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Evaluation of an EZH2 inhibitor in patient-derived orthotopic xenograft models of pediatric brain tumors alone and in combination with chemo- and radiation therapies

Abstract

Brain tumors are the leading cause of cancer-related death in children. Tazemetostat is an FDA-approved enhancer of zeste homolog (EZH2) inhibitor. To determine its role in difficult-to-treat pediatric brain tumors, we examined EZH2 levels in a panel of 22 PDOX models and confirmed EZH2 mRNA over-expression in 9 GBM (34.6 ± 12.7-fold) and 11 medulloblastoma models (6.2 ± 1.7 in group 3, 6.0 ± 2.4 in group 4) accompanied by elevated H3K27me3 expression. Therapeutic efficacy was evaluated in 4 models (1 GBM, 2 medulloblastomas and 1 ATRT) via systematically administered tazemetostat (250 and 400 mg/kg, gavaged, twice daily) alone and in combination with cisplatin (5 mg/kg, i.p., twice) and/or radiation (2 Gy/day × 5 days). Compared with the untreated controls, tazemetostat significantly (Pcorrected < 0.05) prolonged survival times in IC-L1115ATRT (101% at 400 mg/kg) and IC-2305GBM (32% at 250 mg/kg, 45% at 400 mg/kg) in a dose-dependent manner. The addition of tazemetostat with radiation was evaluated in 3 models, with only one [IC-1078MB (group 4)] showing a substantial, though not statistically significant, prolongation in survival compared to radiation treatment alone. Combining tazemetostat (250 mg/kg) with cisplatin was not superior to cisplatin alone in any model. Analysis of in vivo drug resistance detected predominance of EZH2-negative cells in the remnant PDOX tumors accompanied by decreased H3K27me2 and H3K27me3 expressions. These data supported the use of tazemetostat in a subset of pediatric brain tumors and suggests that EZH2-negative tumor cells may have caused therapy resistance and should be prioritized for the search of new therapeutic targets.

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Fig. 1: Expression of EZH2 mRNA in a panel of xenograft mouse models of pediatric cancers.
Fig. 2: EZH2 overexpression in pediatric brain tumors.
Fig. 3: In vivo therapeutic efficacy of tazemetostat in PDOX models of childhood brain tumors.
Fig. 4: Histological changes induced by tazemetostat.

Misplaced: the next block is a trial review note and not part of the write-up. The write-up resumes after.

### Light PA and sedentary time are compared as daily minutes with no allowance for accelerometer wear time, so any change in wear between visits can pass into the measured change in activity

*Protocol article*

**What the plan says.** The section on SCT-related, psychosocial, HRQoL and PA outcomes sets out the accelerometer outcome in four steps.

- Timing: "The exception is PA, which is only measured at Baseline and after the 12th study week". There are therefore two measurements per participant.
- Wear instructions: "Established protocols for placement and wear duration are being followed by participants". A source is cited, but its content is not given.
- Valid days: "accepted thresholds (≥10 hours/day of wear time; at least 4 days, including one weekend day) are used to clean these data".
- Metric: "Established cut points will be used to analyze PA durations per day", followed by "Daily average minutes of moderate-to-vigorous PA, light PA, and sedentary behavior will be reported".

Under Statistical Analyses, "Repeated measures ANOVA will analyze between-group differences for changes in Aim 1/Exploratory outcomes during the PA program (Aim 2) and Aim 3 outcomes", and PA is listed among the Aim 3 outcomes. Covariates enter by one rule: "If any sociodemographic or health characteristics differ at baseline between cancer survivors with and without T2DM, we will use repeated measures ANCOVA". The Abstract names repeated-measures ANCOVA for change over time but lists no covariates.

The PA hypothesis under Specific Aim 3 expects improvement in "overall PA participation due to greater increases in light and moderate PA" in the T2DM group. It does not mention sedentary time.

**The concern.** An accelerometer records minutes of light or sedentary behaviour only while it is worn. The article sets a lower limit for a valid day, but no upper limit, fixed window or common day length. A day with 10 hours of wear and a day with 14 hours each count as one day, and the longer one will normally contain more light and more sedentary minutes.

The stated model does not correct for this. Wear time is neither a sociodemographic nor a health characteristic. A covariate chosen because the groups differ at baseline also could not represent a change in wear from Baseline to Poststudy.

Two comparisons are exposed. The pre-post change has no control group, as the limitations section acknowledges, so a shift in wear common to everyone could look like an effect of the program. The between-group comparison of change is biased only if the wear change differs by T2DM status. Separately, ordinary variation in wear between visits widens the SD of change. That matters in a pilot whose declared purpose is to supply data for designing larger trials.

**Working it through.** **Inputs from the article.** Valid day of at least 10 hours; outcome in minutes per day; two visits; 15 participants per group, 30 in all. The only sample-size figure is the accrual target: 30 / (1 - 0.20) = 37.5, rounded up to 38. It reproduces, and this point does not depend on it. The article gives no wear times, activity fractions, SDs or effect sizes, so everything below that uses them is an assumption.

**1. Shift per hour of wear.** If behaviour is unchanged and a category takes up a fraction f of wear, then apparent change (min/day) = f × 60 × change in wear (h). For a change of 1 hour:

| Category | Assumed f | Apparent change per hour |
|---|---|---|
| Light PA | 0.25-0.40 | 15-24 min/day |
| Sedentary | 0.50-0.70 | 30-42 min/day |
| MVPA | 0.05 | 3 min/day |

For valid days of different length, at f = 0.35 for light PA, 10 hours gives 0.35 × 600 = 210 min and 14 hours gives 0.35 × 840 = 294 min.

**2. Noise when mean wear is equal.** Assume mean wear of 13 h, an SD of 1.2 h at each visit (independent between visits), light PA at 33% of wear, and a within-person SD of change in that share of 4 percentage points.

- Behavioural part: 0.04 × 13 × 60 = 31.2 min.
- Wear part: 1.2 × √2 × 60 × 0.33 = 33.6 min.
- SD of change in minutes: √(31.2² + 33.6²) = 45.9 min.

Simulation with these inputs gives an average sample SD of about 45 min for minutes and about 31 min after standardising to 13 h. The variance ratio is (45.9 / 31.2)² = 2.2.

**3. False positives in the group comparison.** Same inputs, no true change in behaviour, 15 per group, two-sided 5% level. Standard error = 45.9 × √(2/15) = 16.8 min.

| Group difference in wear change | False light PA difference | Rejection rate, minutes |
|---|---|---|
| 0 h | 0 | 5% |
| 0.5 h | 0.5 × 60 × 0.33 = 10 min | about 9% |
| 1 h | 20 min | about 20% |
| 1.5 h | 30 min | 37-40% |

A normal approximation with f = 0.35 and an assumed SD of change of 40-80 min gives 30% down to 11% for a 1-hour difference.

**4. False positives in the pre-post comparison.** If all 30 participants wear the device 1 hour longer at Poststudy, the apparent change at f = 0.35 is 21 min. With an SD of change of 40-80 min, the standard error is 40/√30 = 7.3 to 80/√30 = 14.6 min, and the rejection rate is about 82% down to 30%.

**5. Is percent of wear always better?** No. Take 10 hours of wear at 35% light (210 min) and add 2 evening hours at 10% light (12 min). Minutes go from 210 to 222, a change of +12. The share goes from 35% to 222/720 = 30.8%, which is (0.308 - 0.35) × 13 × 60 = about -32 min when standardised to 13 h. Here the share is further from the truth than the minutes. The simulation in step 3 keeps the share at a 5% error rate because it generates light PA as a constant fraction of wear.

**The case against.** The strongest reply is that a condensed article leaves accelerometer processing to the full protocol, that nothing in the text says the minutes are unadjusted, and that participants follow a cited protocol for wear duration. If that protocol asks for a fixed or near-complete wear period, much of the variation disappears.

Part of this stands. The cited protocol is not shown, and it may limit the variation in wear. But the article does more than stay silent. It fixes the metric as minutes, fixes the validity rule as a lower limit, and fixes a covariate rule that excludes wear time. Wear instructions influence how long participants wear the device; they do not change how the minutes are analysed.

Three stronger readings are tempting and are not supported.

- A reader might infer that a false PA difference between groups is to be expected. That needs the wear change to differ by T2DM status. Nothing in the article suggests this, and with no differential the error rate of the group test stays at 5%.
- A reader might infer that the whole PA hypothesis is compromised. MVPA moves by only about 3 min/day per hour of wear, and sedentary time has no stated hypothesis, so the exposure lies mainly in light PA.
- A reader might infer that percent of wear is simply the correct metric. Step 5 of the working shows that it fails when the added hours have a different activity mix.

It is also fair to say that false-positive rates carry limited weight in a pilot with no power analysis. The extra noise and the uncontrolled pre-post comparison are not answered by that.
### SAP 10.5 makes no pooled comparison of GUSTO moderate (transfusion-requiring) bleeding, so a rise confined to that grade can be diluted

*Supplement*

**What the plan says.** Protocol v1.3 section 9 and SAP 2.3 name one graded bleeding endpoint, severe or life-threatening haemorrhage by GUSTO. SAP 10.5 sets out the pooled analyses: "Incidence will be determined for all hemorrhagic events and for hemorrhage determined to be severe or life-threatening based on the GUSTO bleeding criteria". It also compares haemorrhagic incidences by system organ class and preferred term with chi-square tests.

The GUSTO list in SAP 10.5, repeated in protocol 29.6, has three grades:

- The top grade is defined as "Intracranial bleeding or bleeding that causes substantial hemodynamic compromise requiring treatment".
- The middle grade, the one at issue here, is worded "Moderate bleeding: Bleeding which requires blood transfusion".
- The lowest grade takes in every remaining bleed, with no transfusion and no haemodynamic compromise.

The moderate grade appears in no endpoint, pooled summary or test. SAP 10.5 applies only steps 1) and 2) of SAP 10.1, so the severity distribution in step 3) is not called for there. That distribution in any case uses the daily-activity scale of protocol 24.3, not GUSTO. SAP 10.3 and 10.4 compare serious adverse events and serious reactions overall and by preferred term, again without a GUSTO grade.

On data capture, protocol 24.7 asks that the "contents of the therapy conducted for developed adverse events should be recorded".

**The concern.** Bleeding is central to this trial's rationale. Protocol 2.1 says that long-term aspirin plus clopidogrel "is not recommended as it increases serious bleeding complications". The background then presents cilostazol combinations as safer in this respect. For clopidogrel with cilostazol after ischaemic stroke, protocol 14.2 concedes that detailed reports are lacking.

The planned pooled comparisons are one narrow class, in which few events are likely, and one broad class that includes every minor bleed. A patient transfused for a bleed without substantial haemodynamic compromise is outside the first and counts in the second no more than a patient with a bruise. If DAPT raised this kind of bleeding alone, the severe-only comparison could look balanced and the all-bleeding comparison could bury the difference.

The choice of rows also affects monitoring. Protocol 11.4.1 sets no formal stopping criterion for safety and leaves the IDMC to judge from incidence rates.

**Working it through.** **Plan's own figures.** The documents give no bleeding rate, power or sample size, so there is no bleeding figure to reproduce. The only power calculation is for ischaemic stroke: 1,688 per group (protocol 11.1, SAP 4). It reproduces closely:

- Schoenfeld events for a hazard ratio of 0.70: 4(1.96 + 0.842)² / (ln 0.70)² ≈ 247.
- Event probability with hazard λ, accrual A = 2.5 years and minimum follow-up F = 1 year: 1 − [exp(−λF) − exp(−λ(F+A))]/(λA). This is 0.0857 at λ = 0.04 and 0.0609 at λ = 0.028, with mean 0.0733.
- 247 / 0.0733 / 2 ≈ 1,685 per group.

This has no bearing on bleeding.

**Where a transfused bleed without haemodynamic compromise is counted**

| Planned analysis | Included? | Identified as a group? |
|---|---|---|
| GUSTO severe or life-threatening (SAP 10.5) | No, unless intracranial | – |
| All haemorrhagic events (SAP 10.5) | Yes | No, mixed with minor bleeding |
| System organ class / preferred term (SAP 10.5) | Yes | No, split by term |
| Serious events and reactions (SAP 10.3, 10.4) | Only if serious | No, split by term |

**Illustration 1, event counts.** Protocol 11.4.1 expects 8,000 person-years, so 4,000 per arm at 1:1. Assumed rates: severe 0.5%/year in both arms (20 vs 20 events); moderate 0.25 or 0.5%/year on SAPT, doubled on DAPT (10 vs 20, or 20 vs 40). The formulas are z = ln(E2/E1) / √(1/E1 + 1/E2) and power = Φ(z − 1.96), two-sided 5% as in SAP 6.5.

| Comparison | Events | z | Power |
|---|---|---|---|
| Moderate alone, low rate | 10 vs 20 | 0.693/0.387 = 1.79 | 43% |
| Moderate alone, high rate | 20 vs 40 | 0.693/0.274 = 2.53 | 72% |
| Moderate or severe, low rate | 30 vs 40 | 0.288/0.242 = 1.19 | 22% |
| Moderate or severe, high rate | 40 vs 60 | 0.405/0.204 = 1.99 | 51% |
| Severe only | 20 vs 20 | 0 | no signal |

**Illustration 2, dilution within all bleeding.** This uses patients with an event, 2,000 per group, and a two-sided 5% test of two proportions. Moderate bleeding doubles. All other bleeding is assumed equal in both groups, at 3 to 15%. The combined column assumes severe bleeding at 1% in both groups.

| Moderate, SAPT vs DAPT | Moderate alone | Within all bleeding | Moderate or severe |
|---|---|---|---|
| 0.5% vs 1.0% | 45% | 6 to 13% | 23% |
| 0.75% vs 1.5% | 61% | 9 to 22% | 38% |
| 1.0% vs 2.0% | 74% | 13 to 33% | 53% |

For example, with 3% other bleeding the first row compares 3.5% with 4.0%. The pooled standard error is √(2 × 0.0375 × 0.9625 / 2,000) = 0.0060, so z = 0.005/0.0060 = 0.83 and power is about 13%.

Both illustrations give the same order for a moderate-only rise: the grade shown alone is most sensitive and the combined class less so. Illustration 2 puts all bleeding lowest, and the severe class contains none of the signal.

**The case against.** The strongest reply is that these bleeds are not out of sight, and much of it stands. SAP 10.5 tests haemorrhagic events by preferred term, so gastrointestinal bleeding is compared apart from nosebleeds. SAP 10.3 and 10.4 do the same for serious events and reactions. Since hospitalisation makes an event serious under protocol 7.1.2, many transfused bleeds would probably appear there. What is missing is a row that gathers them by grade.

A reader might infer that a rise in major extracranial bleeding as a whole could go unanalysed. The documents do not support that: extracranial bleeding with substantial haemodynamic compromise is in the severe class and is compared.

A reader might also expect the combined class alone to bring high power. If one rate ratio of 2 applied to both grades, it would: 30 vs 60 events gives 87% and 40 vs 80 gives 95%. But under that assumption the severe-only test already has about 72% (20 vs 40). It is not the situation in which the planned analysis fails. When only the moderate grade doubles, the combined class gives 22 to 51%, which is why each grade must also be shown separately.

Fig. 5: Immunohistochemical staining of molecular targets of tazemetostat in vivo.

Data availability

Data are either presented in the manuscript or provided in the supplemental figures/tables.

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Acknowledgements

The authors wish to thank all the veterinarians and veterinary technicians of the Center of Comparative Medicine in Baylor College of Medicine and staff members of the Feigin Center animal facility at Texas Children’s Hospital for their excellent support of our animal experiments.

Funding

This work was funded by NIH/NCI grants RO1 CA185402 (X.N.L.), U01 CA217613 (X.N.L.), and U0 1 CA199222.

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X.N.L., M.S., and B.T. conceived the project, X.N.L. and M.S. led the experimental design, L.Q., H.L., M.K., Y.D., F.B., H.Z., S.X., S.Z., S.I., P.B., J.M.S., S.X., X.N.L. performed the in vivo studies and immunohistochemical staining, L.Q., Y.D., F.B. led the molecular sub-classification of PDOX models, L.G. and H.Z. performed the Western hybridization, S.W.E., E.J.E. performed the statistical analysis. X.N.L. and L.Q. wrote the manuscript and all authors reviewed the manuscript.

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Correspondence to Xiao-Nan Li.

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The patient tumor tissues were collected following our Institutional Review Board (IRB) approved protocols after obtaining consent from the parent(s) or legal guardian(s) of the childhood patients. All the animal experiments were conducted following Institutional Animal Care and Use Committee (IACUC) approved protocols.

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Qi, L., Lindsay, H., Kogiso, M. et al. Evaluation of an EZH2 inhibitor in patient-derived orthotopic xenograft models of pediatric brain tumors alone and in combination with chemo- and radiation therapies. Lab Invest 102, 185–193 (2022). https://doi.org/10.1038/s41374-021-00700-8

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